Today we will deal with two techniques we need to cover before moving to more advanced Pandas topics: Reindexing and element deletion.
It will be a bit shorter than the first two articles in the series, but that doesn't mean it's not important. Both techniques are very useful, and you will probably use them in your day-to-day work if you become a Pandas practitioner.
Good, let's get started!
Reindexing is a fancy word for creating a new dataframe/series with an altered index.
import pandas as pd ser = pd.Series([2,1,3,4,7,6,5], index=['b', 'a', 'c', 'd', 'g', 'f', 'e']) print(ser)
b 2 a 1 c 3 d 4 g 7 f 6 e 5 dtype: int64
The reindex function receives a list of index elements and creates a new dataframe (or series) in which the rows/elements follow the order specified in that list.
For example, we can create a new series where the numbers are ordered in ascending order by providing the following input for reindex:
ordered_ser = ser.reindex(['a', 'b', 'c', 'd', 'e', 'f', 'g']) print(ordered_ser)
a 1 b 2 c 3 d 4 e 5 f 6 g 7 dtype: int64
You don't need to pass every element in the original index, you can provide a list with only the elements you need:
# This will create a new dataframe with the last four elements, in descending order ordered_ser = ser.reindex(['g', 'f', 'e', 'd']) print(ordered_ser)
g 7 f 6 e 5 d 4 dtype: int64
Sometimes you want to reindex the series/dataframe to expand the range of elements. In this case, you will probably find that some of the elements are set to NaN:
ser = pd.Series(['azul', 'rojo', 'verde'], index=[0,4,8]) ser.reindex(range(12))
0 azul 1 NaN 2 NaN 3 NaN 4 rojo 5 NaN 6 NaN 7 NaN 8 verde 9 NaN 10 NaN 11 NaN dtype: object
# In this case, you can specify a fill method to dictate what will happen to the empty entries # ffill, for example, performs a forward fill ser.reindex(range(12), method='ffill')
0 azul 1 azul 2 azul 3 azul 4 rojo 5 rojo 6 rojo 7 rojo 8 verde 9 verde 10 verde 11 verde dtype: object
Frames behave pretty much the same way, but they also let you reindex by column. Let's take a look at a final reindexing example using a dataframe:
import numpy as np frame = pd.DataFrame(np.arange(16).reshape(4,4), index = ['First', 'Second', 'Third', 'Fourth'], columns = ['Alpha', 'Beta', 'Gamma', 'Delta']) frame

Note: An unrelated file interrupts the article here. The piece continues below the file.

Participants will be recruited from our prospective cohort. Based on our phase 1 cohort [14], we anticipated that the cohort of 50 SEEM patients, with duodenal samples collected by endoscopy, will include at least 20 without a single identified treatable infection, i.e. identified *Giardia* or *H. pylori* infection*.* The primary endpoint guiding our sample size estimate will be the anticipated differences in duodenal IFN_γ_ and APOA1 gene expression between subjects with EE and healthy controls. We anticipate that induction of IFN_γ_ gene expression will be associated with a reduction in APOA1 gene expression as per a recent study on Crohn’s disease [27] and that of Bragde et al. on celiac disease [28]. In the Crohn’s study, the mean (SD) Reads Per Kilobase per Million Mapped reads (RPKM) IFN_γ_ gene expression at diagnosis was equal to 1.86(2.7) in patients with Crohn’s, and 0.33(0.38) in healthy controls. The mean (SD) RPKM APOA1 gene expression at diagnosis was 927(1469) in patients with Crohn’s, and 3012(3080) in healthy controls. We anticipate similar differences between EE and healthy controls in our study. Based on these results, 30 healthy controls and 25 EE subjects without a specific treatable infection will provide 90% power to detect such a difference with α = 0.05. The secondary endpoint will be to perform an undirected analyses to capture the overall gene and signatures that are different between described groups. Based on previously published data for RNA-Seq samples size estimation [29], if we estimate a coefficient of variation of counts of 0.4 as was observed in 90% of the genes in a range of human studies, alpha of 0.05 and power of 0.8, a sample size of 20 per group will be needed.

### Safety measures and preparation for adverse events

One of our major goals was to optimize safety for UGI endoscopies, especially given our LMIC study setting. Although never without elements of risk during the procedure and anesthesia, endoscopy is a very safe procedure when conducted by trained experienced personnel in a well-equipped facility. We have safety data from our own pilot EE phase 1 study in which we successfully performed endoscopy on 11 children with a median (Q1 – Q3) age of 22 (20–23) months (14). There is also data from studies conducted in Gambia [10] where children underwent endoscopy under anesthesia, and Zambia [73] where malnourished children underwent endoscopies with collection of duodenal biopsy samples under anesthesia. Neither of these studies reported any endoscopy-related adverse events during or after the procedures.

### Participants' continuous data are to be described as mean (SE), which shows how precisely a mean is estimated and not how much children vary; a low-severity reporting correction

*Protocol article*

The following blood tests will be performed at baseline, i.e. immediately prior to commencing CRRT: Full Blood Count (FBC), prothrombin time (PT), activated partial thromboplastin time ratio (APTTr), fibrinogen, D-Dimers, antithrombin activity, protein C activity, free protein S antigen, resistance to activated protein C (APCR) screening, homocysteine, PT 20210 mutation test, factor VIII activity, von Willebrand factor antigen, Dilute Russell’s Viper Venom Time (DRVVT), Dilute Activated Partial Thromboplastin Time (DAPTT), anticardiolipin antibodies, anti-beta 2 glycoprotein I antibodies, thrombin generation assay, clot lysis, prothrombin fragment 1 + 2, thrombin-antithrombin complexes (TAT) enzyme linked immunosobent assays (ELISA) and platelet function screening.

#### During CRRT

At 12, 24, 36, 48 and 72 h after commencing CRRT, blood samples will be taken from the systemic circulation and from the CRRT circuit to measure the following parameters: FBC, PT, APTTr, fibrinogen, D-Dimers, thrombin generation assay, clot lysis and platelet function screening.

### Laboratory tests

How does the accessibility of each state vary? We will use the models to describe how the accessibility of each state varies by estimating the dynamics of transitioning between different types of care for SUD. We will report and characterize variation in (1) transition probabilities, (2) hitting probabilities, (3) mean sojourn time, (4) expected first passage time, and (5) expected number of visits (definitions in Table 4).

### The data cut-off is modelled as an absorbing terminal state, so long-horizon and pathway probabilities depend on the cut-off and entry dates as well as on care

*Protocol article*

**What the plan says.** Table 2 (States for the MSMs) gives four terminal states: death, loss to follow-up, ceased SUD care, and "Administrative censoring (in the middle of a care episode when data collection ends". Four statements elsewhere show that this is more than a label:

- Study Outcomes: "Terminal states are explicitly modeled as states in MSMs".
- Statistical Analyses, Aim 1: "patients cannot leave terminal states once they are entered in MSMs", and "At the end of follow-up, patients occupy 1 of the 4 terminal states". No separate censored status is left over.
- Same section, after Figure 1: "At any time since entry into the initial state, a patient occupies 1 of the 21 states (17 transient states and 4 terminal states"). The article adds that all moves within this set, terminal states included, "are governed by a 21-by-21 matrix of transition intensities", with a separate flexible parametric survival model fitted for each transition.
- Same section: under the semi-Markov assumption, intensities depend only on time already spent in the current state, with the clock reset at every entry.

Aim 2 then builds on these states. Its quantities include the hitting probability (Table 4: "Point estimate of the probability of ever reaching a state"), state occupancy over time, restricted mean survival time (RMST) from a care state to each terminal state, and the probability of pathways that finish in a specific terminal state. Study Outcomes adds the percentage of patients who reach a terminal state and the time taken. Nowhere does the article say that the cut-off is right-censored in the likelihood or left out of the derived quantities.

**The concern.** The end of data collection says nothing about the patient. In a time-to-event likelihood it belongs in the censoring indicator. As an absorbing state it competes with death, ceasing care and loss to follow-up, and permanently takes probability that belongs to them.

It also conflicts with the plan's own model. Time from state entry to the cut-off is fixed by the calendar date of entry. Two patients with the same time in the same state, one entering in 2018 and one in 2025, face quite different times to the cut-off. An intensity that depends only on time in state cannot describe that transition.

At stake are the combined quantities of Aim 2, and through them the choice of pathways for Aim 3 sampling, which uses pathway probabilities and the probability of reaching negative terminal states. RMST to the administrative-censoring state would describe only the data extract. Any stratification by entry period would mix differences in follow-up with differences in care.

# We can reindex using the row index frame.reindex(['Fourth', 'Second'])
# Or, reindex using the columns frame.reindex(columns=['Alpha', 'Gamma'])
Now we will learn how to remove elements from both series and dataframes. This is usually achieved using the drop method.
Note that calls to drop don't alter the original series/dataframe. Instead, they return a new one without the specified elements. If for some reason you need to alter the original series/dataframe, you can pass
inplace=True as an argument.
ser = pd.Series([1,2,3,4], index=['a', 'b', 'c', 'd']) print(ser)
a 1 b 2 c 3 d 4 dtype: int64
# You can pass to drop the index value of the element you want to delete ser.drop('b')
a 1 c 3 d 4 dtype: int64
# You can also pass a list of index values ser.drop(['a', 'c'])
b 2 d 4 dtype: int64
Dataframes let you drop elements using both the row index and the column index.
# Let's drop the second and fourth rows frame.drop(['Second', 'Fourth'])
# If you add an additional argument set to axis='columns' (or axis=1) you will drop using the column index # Let's get rid of the Alpha and Beta columns frame.drop(['Alpha', 'Beta'], axis='columns')
When exploring data, you will need to alter indexes and delete rows with elements you don't need. As with all previous articles, I'd like to encourage you to practice these techniques on your own until you feel comfortable with them.
In the next article, we will learn how to perform arithmetic operations with dataframes and series.
Thank you for reading!
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